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Posts Tagged ‘magazine editors’

Pitch Your Fiction to Manhattan

After a somewhat rough start, Manhattan is starting to “hit its stride,” says EIC Cristina Cuomo. The pub, which launched in the midst of the financial crisis, is unlike other city mags since it’s more like a national book with local flavor. And Cuomo, whose first issue with the pub was September’s, is on a mission to “give the magazine a personality and a sense of humor.”

Among her changes? A new section called “The Fictionist,” which welcomes anyone with literary chops be they veteran or newbie authors. Writers can pitch short stories or book excerpts.

For more info, read How To Pitch: Manhattan. [subscription required]

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Write for Thinking Mothers in Brain, Child

Brain, Child is not your typical parenting pub. It’s as much a literary mag as it is a parenting one, so it wants writers who can pen more than the usual service angle of most family mags.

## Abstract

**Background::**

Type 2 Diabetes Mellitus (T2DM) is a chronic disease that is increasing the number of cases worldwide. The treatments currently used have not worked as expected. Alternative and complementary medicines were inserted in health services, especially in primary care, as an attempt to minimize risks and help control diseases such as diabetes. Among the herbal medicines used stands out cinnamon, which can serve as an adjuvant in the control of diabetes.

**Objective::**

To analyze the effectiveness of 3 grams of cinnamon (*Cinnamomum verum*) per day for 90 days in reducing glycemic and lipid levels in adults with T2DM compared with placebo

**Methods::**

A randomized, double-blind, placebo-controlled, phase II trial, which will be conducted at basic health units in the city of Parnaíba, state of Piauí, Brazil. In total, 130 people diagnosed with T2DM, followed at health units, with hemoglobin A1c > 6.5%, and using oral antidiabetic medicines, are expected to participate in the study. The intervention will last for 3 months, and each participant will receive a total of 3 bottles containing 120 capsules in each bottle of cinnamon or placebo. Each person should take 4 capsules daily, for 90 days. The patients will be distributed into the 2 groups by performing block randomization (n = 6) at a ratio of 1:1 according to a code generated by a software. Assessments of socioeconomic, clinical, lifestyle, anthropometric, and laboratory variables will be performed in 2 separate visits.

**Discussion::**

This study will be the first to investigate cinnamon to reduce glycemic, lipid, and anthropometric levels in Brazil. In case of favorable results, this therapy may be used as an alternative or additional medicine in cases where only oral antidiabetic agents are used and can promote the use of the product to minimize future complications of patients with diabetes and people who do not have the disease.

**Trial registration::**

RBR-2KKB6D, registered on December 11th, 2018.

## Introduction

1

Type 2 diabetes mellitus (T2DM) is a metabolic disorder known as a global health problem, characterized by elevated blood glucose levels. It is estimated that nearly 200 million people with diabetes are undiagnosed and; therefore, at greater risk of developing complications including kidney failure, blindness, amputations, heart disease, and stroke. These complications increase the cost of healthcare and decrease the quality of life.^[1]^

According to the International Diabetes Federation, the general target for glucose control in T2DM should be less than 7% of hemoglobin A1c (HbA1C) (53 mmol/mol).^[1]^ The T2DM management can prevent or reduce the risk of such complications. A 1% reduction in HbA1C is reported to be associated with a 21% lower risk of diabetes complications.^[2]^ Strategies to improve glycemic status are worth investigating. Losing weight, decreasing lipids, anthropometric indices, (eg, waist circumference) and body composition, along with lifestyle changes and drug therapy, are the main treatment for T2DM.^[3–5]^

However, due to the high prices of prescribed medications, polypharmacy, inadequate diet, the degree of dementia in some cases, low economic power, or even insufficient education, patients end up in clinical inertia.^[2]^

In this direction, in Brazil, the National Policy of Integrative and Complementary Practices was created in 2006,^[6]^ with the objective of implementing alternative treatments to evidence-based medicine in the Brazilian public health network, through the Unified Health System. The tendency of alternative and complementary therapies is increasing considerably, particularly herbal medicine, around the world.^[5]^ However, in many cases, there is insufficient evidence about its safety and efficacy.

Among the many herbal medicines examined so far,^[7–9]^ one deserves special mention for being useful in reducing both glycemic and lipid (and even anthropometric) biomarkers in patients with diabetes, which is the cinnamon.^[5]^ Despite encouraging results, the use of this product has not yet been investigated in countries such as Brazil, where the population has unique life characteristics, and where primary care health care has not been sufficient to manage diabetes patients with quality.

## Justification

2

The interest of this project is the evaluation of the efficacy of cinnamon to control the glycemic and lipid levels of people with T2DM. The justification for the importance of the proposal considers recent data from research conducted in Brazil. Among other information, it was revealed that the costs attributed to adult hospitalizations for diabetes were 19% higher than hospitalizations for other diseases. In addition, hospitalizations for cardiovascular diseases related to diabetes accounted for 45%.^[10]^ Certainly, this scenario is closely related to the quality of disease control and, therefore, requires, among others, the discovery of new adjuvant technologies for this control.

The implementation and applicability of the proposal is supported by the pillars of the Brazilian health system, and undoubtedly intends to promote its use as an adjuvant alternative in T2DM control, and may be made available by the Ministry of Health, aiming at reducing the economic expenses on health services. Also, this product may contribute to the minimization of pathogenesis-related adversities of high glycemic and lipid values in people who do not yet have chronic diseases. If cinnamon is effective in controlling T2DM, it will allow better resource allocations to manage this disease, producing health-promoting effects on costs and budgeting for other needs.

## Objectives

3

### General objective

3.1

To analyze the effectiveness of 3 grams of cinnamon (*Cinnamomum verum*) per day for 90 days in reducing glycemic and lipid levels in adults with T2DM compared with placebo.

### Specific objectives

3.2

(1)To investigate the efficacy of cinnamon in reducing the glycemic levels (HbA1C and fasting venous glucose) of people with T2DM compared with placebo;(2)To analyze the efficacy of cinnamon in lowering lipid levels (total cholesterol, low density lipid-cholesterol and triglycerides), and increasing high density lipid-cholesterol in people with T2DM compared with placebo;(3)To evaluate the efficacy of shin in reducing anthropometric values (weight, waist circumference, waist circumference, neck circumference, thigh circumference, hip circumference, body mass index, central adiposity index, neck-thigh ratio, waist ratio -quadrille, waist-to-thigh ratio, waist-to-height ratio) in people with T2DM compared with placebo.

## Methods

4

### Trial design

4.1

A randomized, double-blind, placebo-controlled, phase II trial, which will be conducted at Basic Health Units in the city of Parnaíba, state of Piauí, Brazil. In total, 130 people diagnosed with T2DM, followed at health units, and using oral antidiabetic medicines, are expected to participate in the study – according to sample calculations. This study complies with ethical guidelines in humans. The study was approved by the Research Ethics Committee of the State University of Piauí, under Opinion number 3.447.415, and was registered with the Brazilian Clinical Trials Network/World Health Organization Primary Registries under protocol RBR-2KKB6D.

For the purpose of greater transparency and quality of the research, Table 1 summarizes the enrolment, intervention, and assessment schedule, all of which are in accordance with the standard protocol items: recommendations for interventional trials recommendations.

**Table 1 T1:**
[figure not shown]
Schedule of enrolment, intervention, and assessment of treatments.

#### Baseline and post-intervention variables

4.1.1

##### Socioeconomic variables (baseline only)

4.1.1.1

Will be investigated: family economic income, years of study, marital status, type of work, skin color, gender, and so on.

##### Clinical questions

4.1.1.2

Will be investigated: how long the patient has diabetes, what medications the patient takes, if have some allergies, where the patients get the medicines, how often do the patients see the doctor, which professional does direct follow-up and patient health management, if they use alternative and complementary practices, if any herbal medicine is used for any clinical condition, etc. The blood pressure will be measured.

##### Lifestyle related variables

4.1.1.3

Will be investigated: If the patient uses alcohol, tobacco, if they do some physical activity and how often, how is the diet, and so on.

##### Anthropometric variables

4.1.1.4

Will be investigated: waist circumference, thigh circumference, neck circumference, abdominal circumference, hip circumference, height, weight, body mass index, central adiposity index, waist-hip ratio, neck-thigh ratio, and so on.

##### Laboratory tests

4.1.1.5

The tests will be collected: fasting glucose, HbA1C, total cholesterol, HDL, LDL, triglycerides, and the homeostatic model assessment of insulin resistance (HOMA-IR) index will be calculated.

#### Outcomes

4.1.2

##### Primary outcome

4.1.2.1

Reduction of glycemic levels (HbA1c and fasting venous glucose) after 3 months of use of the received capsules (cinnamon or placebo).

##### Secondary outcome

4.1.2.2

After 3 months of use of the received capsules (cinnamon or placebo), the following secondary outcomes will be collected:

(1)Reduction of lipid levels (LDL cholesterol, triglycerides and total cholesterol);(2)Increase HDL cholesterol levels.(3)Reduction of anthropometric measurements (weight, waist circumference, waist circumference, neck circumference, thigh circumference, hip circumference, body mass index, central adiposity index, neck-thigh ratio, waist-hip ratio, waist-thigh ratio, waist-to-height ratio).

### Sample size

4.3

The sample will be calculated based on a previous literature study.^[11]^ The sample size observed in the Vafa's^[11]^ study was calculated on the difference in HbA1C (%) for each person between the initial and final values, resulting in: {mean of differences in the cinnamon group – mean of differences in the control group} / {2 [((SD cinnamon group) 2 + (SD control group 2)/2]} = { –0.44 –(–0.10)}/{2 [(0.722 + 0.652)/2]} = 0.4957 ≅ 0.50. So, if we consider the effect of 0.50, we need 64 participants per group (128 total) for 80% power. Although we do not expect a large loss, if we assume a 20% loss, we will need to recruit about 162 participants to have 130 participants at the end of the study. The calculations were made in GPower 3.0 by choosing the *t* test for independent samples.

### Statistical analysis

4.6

The brainy book recently switched leadership, and its new editor in chief, Marcelle Soviero, said “I’m definitely keeping the major tenants of the magazine, which are that we’re a literary magazine for women and that we publish essays, short stories and a feature article in each issue.”

Soviero also said she hopes to develop a poetry section and expand the book reviews. Bonus: she loves working with new writers.  ”I’ve been that new author. I know what that’s like, and I always appreciated when magazines would take a chance on me. I like to do that for people, as well, as long as the work is excellent and meets our needs,” she said.

Read more in How To Pitch: Brain, Child: The Magazine for Thinking Mothers. [subscription required]

Market Your Publishing Experience to Writer’s Digest

Whether you’re a seasoned writer, an industry insider or someone looking to make their mark in the writing world, you can turn your experience into a byline for this mag. Writer’s Digest editor Jessica Strawser says her readers are looking for “specific ideas and tips that will help them succeed.”

However, make sure you hold authority in your proposed idea first. Strawser explained, “If you’re proposing an article on how to write a novel, we will expect you to have authored and published one.” Perspectives from writers who have “been there” are best.

Get more details in How To Pitch: Writer’s Digest. [Mediabistro AvantGuild subscription required]